Atomic and Nuclear Structure
Chemistry and physics overlap at the level where investigations of the smallest particles of matter are carried out. Appropriately, several of the pioneers in the study of atomic and nuclear structure are more commonly identified as physicists, but the line between a chemist and a physicist at this level is hard to draw, and the Nobel prizes for this kind of work are granted in both categories.
The British physicist J. J. Thomson discovered the electron in 1897 and also studied the nature of positively charged particles. He received the Nobel Prize in Physics in 1906.
Ernest Rutherford was responsible for a remarkable series of discoveries in the fields of radioactivity and nuclear physics. He discovered alpha and beta rays, set forth the laws of radioactive decay, and identified alpha particles as helium nuclei. Most important, he postulated the nuclear structure of the atom.
Marie Curie was the first person ever to receive two Nobel prizes: the first in 1903 in physics for the discovery of the phenomenon of radioactivity, and the second in 1911 in chemistry for the discovery of the radioactive elements polonium and radium.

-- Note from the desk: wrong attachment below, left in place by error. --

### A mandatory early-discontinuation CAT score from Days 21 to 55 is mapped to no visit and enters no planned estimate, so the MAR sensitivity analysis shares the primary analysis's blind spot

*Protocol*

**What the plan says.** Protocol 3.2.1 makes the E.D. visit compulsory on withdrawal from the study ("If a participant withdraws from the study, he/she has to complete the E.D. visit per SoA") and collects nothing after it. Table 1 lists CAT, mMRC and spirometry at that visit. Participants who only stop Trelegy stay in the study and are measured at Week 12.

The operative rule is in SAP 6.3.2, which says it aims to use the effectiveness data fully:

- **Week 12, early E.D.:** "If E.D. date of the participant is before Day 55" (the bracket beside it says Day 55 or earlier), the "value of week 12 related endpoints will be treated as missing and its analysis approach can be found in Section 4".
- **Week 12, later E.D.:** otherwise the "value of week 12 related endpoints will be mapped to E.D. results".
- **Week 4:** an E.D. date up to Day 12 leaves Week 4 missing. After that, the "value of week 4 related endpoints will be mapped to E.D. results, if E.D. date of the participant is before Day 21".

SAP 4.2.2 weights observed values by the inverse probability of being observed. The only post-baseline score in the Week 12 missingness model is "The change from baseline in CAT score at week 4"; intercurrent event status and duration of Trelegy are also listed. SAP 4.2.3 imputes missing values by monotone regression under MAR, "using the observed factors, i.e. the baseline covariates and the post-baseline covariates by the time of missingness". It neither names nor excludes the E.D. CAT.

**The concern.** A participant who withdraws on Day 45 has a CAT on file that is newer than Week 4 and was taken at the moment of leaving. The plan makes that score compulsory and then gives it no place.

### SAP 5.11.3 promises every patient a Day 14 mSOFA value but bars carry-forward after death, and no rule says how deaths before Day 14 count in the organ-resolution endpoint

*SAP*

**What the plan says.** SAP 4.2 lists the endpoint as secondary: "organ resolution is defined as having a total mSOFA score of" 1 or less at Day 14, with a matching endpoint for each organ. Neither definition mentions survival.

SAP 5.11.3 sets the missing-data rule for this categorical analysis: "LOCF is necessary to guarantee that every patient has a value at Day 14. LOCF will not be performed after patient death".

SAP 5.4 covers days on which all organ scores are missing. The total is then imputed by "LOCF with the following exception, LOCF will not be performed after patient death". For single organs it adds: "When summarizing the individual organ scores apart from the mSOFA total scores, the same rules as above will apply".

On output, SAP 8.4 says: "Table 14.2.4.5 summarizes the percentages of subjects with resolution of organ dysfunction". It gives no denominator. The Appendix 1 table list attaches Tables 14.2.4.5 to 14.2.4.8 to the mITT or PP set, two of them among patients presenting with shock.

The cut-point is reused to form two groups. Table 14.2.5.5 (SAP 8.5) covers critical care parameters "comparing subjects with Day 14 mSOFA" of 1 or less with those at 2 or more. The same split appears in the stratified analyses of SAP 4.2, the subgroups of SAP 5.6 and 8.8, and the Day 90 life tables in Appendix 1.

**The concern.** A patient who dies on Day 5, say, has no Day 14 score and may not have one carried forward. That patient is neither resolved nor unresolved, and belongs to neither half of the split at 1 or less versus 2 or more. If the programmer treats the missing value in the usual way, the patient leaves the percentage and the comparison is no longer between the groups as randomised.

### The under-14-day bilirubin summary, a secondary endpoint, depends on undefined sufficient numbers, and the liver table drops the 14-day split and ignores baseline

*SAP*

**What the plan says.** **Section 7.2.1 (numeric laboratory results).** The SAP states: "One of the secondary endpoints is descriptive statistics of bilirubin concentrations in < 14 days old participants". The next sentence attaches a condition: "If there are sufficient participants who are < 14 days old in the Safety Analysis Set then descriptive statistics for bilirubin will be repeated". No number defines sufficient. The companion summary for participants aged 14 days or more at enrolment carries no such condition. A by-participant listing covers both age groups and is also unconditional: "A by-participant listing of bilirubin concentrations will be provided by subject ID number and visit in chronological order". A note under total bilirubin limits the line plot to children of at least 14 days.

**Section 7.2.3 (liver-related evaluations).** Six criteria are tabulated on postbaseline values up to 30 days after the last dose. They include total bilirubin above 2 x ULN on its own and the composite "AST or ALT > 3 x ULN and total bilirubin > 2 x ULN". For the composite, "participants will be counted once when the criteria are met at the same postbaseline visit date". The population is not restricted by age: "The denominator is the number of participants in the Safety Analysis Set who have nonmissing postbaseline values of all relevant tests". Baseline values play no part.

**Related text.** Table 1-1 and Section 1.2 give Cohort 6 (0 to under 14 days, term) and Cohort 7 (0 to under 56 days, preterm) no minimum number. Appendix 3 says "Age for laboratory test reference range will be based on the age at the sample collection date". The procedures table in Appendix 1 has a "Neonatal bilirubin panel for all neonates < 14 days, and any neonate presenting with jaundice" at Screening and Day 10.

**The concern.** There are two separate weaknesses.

The Joliot-Curies won the Nobel Prize for chemistry in 1935 for their artificial creation of new radioactive elements (isotopes) by bombardment of alpha particles on various light elements. These isotopes rapidly became important tools in biomedical research and in the treatment of cancer.
In 1938 Otto Hahn, Lise Meitner, and Fritz Strassmann became the first to recognize that the uranium atom, when bombarded by neutrons, actually split.
Glenn Seaborg was involved in identifying nine transuranium elements and served as chairman of the U.S. Atomic Energy Commission from 1961 to 1971. In 1951 he received the Nobel Prize in chemistry.
Over the course of her career Darleane Hoffman has chased some of the most elusive forms of matter—the heavy elements. In studying these fugitives, she has made important discoveries about the nature of fission, the atomic process at the heart of nuclear power.
Helen Vaughn Michel pioneered the use of high-tech chemical instruments for studying archaeological artifacts. She was also on the research team that uncovered what caused the mass extinction of the dinosaurs 65 million years ago.